Marc received his MSc and PhD degrees in Mechanical Engineering from the University of Twente, The Netherlands. His PhD thesis was entitled Abrasive Tool Wear in Metal Forming Processes. Following his PhD he worked at the R&D centre of Hydro Aluminium with a focus on investigating the surface quality of aluminium extrusions. In 2006 he returned to Twente as a lecturer, initiating research into biotribology. In 2013 he joined Imperial College as a Senior Lecturer.
Marc's main areas of research are
- Tribology of Human Tissue
- Tribology of Elastomers and Polymers
- Wear Prevention and Wear Mechanisms
- Tribometer Development.
Recent work includes the development of analytical models for the contact and friction behaviour of compliant, visco-elastic materials, an investigation of the wear behaviour of UHMWPE for use in implants and the design of a novel portable tribometer that has been used in the development of a statistics based model for friction forces in human skin contacts.
He currently runs a research project in which engineers and clinicians collaborate to establish the relationship between friction or shear forces and the development of pressure ulcers.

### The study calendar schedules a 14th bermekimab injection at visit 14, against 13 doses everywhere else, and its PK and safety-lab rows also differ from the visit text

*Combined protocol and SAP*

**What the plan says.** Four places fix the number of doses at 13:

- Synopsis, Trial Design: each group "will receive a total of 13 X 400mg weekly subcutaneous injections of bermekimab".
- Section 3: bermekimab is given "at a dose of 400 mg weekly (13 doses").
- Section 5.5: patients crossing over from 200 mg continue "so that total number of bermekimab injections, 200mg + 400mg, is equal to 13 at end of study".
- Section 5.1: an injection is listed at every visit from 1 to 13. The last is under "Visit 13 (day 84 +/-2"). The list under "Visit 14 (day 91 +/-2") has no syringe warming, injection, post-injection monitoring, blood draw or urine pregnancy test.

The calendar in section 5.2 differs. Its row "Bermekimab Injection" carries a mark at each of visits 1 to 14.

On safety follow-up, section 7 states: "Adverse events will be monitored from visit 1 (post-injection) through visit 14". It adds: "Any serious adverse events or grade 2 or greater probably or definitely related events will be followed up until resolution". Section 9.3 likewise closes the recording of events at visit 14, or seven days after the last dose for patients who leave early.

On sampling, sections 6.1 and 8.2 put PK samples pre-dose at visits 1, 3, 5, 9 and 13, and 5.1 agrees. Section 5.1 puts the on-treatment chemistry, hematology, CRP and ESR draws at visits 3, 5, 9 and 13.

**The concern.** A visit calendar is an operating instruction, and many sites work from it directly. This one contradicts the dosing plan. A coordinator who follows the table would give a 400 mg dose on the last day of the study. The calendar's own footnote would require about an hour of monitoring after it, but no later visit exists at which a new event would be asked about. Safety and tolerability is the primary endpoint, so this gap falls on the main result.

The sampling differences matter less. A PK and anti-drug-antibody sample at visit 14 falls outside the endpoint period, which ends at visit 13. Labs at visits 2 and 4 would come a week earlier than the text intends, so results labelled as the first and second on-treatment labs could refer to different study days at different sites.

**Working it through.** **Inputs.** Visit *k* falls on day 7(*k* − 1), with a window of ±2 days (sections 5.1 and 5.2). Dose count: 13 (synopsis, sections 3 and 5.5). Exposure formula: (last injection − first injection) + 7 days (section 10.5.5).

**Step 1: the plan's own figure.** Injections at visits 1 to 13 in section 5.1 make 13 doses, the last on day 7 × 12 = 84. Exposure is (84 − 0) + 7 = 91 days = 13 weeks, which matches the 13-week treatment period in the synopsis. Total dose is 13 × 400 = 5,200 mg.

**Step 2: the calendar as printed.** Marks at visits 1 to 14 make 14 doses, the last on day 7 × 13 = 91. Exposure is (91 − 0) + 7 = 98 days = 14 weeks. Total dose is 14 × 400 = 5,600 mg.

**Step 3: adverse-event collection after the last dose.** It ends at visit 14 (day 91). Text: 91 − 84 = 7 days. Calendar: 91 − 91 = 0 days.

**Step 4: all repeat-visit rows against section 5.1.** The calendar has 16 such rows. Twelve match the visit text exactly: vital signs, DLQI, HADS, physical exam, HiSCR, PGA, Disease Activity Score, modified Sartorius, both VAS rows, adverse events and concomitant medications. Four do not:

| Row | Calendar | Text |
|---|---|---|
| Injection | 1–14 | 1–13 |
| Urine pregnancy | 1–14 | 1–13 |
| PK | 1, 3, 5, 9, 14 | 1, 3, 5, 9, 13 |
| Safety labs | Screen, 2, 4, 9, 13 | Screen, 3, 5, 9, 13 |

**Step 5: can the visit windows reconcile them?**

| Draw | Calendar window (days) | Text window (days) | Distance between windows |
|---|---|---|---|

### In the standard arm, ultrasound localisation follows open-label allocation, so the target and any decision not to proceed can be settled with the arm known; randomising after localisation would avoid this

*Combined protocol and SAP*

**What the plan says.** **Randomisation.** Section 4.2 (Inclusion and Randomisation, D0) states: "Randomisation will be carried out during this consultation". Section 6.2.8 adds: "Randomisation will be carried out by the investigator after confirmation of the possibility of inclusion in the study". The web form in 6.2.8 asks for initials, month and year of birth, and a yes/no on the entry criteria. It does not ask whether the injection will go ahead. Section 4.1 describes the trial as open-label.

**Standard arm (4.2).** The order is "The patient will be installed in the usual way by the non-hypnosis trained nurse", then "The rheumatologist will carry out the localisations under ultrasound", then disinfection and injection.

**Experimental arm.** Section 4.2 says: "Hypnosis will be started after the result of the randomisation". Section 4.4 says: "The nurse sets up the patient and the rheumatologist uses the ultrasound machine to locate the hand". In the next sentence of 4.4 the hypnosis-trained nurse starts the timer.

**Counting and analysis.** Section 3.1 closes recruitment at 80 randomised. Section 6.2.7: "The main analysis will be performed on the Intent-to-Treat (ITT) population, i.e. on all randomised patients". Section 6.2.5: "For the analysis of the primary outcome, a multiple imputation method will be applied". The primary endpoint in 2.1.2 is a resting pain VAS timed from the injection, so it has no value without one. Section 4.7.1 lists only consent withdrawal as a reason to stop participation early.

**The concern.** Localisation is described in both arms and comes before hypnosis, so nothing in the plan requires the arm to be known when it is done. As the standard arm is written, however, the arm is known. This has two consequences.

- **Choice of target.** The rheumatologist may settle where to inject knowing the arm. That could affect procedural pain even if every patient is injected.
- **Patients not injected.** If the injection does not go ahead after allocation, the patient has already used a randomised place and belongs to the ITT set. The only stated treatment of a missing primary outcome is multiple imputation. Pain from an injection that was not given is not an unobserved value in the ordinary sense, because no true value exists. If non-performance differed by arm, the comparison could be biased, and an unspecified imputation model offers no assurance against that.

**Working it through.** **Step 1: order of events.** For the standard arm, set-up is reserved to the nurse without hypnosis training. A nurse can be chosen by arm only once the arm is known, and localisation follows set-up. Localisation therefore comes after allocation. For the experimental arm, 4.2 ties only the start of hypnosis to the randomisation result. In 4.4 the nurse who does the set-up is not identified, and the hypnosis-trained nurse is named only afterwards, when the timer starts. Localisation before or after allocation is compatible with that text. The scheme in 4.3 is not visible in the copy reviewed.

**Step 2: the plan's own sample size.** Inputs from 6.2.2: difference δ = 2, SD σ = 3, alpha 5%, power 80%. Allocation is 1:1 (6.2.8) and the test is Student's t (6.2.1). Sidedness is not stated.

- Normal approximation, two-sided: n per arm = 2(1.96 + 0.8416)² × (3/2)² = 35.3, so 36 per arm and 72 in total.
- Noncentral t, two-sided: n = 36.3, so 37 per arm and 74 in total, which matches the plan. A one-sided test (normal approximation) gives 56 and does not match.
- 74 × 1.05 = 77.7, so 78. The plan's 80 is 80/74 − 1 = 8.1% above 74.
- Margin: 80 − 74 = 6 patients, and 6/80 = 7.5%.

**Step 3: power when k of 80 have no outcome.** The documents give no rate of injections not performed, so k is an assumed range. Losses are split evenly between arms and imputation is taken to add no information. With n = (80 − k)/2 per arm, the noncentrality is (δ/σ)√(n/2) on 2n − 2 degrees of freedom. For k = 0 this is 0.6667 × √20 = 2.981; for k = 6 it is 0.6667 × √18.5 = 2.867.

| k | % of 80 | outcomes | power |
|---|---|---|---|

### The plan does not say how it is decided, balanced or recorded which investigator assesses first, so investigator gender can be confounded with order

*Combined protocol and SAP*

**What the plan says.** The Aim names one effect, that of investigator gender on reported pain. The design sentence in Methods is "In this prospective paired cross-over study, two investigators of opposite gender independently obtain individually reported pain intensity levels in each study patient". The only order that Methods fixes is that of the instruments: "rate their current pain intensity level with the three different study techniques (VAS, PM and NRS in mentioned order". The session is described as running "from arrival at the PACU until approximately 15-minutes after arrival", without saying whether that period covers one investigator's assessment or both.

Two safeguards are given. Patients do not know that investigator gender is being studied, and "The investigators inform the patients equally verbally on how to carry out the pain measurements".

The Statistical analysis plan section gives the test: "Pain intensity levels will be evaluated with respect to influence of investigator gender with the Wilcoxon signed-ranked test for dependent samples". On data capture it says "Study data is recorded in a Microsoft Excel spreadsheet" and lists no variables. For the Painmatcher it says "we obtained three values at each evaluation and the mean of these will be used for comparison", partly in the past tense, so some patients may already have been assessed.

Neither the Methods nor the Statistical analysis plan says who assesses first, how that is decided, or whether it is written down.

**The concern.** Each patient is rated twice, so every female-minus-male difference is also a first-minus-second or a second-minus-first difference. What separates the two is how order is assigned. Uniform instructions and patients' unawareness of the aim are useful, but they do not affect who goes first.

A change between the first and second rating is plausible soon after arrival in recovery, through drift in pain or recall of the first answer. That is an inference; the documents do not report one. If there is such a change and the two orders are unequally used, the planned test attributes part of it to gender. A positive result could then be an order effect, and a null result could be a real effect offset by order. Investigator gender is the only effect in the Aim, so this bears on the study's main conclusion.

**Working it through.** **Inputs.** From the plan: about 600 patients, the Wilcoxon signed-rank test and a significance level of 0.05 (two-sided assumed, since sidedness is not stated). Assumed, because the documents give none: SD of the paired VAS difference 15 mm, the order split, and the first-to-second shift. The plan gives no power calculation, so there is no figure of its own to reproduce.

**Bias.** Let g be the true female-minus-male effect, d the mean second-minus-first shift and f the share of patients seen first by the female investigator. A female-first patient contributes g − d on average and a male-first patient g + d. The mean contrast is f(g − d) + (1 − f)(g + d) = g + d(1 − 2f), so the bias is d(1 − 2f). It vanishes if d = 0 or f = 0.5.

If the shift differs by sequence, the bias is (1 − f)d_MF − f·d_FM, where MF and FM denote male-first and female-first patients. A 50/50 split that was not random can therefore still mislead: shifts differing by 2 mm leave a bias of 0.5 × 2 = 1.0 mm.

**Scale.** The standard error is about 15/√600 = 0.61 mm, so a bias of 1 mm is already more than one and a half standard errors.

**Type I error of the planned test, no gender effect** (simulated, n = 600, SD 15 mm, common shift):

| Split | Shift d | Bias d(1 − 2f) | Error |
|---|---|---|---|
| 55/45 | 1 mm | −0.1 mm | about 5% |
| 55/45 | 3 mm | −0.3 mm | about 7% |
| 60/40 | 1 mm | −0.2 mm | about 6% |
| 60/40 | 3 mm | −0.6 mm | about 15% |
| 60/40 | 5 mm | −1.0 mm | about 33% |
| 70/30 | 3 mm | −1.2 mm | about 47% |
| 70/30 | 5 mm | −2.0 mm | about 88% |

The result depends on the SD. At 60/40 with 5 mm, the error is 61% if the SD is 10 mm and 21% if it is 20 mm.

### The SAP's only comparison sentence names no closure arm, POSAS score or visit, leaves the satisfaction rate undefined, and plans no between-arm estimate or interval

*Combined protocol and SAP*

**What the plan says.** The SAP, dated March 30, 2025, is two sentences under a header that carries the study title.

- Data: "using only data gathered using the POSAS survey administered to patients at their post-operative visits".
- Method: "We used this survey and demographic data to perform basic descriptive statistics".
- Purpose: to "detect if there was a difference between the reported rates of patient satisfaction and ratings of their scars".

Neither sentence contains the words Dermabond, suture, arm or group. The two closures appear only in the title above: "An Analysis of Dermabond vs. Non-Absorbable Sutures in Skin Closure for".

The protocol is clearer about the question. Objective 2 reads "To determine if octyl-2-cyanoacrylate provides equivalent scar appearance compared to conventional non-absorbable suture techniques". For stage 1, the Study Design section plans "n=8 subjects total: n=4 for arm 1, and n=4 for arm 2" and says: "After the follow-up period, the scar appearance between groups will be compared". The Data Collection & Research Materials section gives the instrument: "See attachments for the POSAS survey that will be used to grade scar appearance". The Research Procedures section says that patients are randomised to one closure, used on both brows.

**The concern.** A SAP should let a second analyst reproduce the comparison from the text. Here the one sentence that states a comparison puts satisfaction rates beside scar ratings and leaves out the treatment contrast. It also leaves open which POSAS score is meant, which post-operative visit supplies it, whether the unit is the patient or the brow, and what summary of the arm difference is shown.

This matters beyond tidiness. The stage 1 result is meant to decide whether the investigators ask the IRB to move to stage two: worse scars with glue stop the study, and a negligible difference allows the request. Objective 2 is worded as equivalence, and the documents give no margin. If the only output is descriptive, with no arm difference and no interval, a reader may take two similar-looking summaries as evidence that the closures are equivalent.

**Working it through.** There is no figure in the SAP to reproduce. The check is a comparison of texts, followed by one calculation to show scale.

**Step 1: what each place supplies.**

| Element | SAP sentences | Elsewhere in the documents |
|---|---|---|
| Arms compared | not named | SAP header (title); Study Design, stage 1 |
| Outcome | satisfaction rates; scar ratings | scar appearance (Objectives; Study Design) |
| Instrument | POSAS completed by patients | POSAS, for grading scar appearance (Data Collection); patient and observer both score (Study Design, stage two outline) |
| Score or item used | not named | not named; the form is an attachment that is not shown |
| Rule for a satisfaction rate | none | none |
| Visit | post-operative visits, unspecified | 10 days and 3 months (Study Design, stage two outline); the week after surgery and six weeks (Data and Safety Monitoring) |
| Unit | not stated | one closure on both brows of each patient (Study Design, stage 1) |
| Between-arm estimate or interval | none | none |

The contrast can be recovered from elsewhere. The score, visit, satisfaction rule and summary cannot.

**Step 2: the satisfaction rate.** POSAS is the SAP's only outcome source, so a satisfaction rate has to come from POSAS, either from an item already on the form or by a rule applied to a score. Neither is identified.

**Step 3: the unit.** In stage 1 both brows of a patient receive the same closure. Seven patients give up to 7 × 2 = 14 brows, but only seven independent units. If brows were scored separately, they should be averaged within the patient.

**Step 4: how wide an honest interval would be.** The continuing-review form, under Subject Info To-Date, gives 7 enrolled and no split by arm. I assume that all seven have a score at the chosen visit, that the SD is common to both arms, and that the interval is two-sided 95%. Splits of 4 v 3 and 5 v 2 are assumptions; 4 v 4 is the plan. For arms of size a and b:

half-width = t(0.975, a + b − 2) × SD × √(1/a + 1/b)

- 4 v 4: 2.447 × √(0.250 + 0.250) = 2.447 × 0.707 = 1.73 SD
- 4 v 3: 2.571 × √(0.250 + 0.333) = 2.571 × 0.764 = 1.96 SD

et al., 2020, Modelling the effects of age-related morphological and mechanical skin changes on the stimulation of tactile mechanoreceptors, Journal of the Mechanical Behavior of Biomedical Materials, Vol:112, ISSN:1751-6161, Pages:1-10
et al., 2020, Evaluating lubricant performance to reduce COVID-19 PPE-related skin injury, Plos One, Vol:15, ISSN:1932-6203, Pages:e0239363-e0239363
Porte E, Cann P, Masen M, A lubrication replenishment theory for hydrogels, Soft Matter, ISSN:1744-683X
et al., Distributed ledger enabled control of tyre induced particulate matter in Smart Cities, Frontiers in Sustainable Cities, Section Urban Transportation Systems and Mobility, ISSN:2624-9634
et al., 2020, Effect of Finger Sliding Direction on Tactile Perception, Friction and Dynamics, Tribology Letters, Vol:68, ISSN:1023-8883